· Enrichment On Board and On Shore: Viking has created the world’s leading enrichment environment in an expedition setting. Exclusive partnerships with the Scott Polar Research Institute at Cambridge University, The Cornell Lab of Ornithology and the National Oceanic and Atmospheric Administration (NOAA)—as well as other prestigious scientific institutions match leading researchers and educators with each expedition. Thirty-six experts accompany each journey as part of the Viking Expedition Team, including an Expedition Leader and support staff, photographer, field research scientists, general naturalists, mountain guides, kayak guides, submarine pilots and specialists (ornithology, geology, higher predator biology and history). On board, guests will enjoy daily briefings and world-class lectures about their destination. On shore, they can assist in fieldwork or interact through experiential activities during landings—such as monitoring birds to help identify migratory patterns; accompanying scientists to collect samples; or taking their cameras ashore alongside a professional photographer to learn how best to capture scenic landscapes.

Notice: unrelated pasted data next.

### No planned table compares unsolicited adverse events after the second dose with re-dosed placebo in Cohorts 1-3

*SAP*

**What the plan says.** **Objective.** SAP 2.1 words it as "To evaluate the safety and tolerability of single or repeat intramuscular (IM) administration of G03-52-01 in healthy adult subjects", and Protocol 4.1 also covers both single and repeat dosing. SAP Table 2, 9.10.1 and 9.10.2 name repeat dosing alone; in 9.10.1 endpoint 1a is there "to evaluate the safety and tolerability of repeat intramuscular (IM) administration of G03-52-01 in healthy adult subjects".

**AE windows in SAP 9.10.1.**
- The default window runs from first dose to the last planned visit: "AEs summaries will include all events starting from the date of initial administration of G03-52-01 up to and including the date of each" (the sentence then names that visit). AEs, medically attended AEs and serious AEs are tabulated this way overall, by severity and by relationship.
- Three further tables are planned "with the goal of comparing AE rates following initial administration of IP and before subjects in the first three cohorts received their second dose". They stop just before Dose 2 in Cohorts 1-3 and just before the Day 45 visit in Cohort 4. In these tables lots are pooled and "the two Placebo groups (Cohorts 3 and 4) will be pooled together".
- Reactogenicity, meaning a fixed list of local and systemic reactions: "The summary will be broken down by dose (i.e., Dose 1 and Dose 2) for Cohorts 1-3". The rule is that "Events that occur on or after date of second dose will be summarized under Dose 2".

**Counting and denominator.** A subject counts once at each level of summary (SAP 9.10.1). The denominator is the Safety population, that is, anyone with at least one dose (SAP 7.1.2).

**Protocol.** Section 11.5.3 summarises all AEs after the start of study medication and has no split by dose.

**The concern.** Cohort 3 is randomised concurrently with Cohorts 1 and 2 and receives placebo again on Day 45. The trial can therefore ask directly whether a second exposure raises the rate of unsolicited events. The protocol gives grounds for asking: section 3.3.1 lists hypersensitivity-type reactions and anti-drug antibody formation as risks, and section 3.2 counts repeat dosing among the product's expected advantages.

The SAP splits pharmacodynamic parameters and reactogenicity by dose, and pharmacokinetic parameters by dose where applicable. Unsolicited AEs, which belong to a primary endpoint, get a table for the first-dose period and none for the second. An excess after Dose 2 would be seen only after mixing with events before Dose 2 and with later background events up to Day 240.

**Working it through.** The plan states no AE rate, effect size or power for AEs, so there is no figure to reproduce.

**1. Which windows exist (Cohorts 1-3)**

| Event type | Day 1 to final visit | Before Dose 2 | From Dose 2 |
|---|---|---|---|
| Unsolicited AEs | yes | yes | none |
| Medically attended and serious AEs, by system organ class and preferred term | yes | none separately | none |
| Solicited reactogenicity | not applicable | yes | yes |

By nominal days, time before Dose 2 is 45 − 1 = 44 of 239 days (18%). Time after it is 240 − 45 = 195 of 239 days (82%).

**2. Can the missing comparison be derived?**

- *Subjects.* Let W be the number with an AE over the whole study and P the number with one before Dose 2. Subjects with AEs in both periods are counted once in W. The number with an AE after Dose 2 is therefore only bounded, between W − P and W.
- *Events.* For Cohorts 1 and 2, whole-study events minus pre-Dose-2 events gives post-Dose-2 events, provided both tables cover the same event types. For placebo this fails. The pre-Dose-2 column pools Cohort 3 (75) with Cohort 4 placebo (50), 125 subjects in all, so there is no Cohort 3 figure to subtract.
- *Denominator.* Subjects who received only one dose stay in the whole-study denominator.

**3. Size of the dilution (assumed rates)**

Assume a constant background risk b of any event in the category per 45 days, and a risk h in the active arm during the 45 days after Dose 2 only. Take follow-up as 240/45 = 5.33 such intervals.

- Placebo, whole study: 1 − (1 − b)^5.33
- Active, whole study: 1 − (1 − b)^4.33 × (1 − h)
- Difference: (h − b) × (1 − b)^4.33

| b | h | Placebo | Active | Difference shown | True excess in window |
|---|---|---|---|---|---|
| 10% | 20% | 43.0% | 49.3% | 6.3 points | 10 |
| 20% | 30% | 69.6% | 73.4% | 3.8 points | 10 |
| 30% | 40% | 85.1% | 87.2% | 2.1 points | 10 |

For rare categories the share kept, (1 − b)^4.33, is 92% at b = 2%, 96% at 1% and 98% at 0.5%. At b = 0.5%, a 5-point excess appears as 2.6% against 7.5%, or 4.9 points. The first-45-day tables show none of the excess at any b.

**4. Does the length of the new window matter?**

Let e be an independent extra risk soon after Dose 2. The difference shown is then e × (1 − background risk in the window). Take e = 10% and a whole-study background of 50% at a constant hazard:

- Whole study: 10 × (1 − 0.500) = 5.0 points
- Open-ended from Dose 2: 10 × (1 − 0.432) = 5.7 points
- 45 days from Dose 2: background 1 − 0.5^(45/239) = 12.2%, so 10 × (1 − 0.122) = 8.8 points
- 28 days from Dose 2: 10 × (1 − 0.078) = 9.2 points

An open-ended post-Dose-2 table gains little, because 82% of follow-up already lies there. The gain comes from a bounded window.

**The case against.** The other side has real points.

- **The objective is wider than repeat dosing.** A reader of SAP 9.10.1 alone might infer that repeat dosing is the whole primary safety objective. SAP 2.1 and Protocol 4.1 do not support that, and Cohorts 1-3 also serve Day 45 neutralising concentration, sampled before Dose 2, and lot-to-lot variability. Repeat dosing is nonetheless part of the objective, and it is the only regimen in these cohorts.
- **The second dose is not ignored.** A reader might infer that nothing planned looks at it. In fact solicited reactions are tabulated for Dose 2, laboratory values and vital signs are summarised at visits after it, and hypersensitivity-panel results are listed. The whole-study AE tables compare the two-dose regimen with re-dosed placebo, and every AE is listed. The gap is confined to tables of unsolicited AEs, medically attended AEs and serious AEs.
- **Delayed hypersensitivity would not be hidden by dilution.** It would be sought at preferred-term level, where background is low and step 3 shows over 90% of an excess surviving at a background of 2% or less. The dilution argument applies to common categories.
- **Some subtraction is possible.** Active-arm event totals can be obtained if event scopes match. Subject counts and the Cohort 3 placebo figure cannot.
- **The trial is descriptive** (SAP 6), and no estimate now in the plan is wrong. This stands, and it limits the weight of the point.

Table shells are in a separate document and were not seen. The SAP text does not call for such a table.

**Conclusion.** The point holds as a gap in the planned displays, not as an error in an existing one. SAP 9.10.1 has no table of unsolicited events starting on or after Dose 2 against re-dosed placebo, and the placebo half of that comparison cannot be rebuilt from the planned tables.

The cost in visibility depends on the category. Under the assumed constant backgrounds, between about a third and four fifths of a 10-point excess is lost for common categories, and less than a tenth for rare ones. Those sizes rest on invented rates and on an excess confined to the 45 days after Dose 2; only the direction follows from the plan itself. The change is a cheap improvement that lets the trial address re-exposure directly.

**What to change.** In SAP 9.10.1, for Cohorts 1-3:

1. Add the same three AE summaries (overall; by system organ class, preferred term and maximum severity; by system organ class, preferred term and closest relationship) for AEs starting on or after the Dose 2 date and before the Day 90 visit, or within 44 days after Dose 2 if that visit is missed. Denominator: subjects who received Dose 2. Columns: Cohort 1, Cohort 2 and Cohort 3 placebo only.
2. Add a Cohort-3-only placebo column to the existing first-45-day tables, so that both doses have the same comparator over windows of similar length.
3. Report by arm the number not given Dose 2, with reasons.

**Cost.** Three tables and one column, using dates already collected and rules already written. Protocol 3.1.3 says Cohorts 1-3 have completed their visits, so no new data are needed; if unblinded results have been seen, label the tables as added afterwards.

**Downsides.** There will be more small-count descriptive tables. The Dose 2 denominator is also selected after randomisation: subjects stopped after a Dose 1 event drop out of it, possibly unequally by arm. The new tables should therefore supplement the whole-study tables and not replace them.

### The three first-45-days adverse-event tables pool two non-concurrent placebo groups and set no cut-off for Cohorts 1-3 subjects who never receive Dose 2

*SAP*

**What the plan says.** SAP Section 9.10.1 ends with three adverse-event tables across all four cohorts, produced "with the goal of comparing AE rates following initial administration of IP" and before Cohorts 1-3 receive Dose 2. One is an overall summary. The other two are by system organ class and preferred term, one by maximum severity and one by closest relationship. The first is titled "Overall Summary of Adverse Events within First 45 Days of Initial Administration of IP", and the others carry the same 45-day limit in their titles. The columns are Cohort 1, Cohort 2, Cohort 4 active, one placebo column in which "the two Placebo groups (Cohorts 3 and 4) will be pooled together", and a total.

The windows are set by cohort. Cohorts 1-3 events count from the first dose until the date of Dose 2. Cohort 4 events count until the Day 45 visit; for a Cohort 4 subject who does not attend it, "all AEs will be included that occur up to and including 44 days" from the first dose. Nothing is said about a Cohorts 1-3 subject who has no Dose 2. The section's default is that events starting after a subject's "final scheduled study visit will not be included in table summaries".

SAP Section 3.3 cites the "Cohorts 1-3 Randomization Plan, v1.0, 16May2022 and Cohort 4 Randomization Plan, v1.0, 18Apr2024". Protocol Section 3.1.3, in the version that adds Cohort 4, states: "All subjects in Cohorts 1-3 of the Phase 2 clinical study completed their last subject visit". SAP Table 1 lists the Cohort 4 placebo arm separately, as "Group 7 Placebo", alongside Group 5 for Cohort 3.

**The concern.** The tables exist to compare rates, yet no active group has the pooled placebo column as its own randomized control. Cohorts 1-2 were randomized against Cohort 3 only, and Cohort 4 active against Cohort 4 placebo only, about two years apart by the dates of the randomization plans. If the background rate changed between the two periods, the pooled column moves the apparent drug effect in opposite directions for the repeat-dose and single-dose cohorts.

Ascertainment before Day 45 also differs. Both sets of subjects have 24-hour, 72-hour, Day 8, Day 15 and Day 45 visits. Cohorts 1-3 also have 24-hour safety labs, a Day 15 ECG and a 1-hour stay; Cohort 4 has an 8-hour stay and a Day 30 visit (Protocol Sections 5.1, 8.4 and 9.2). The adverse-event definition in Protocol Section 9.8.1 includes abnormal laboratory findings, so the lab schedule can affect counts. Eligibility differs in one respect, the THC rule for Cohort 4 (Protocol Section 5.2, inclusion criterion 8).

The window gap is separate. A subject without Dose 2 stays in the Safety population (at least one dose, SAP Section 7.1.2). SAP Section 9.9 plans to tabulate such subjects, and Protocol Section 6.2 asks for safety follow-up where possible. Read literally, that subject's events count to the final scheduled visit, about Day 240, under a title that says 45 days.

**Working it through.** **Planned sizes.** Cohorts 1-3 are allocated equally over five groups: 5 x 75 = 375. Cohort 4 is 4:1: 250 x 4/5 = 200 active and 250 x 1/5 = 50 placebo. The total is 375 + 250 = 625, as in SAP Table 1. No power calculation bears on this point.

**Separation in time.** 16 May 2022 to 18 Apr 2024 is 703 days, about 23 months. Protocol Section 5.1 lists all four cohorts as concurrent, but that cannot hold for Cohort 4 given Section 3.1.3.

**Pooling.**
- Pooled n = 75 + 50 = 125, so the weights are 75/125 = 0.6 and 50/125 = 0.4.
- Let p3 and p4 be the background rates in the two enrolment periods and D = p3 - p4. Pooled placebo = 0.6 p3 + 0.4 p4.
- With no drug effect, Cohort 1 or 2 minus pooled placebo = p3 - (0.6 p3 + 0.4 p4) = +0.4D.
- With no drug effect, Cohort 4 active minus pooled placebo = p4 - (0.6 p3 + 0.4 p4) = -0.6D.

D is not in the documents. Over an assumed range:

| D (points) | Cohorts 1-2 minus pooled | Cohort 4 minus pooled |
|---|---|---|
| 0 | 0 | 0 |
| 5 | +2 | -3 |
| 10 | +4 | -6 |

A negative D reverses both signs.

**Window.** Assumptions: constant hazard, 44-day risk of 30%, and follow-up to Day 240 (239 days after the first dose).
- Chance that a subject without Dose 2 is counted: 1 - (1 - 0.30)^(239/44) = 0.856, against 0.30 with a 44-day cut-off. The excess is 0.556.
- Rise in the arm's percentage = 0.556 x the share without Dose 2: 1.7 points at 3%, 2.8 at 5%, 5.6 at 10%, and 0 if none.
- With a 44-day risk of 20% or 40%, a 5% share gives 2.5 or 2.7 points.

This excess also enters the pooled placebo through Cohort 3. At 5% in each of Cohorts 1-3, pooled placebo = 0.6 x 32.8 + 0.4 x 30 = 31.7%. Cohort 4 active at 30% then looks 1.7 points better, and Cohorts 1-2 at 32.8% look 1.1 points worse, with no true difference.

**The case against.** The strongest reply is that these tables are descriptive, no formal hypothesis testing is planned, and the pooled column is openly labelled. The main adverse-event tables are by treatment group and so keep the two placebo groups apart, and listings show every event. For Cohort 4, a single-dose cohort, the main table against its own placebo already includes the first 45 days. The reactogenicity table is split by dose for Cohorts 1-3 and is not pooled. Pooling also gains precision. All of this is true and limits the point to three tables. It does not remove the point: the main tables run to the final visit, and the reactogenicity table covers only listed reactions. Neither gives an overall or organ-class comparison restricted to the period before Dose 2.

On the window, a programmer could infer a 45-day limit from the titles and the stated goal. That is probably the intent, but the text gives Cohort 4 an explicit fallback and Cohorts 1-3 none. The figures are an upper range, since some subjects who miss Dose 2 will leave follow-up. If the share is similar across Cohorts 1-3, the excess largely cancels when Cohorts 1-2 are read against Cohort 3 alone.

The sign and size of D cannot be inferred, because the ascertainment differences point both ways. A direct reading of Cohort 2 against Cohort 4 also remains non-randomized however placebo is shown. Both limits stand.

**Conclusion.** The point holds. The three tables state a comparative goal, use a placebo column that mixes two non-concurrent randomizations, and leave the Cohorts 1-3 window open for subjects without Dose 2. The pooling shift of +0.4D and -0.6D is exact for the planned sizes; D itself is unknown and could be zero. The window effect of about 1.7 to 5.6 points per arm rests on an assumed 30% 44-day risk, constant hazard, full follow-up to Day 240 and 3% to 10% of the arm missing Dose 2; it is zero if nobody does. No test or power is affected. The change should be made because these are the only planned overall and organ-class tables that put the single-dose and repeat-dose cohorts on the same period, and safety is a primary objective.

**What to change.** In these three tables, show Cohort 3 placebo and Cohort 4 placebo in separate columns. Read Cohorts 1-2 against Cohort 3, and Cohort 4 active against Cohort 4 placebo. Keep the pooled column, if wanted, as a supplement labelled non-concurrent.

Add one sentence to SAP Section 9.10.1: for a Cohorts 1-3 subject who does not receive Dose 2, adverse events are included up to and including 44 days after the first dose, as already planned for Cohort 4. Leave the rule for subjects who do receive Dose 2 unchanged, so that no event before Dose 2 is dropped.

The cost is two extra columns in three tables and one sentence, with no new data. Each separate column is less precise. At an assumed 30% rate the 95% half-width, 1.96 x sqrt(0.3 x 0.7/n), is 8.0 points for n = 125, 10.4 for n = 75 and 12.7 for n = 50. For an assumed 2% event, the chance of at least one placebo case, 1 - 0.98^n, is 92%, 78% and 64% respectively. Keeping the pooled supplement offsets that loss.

· Environmentally Considerate: Viking’s expedition ships have set a new standard for responsible travel with an energy-efficient design that exceeds the Energy Efficiency Design Index* (EEDI) requirements by nearly 36%. In addition to an integrated bow that creates a longer waterline for the ships, engines with heat recovery systems and Azipod Electric Propulsion, Viking Octantis and Viking Polaris have received one of the industry’s first SILENT-E notations—the highest-level certification for quiet ship propulsion, minimising underwater noise pollution.

Trying to explore each and every inch of this wonderful planet via cruise ship.

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Posted in Cruise News, Expedition Cruising, Viking Cruises
3 comments on “Viking Celebrates First Voyages to Antarctica
  1. When is the recruitment deadline?

  2. Richard mackay says:

    I am interested

  3. That landscape looks incredible. What a beautiful way to view it.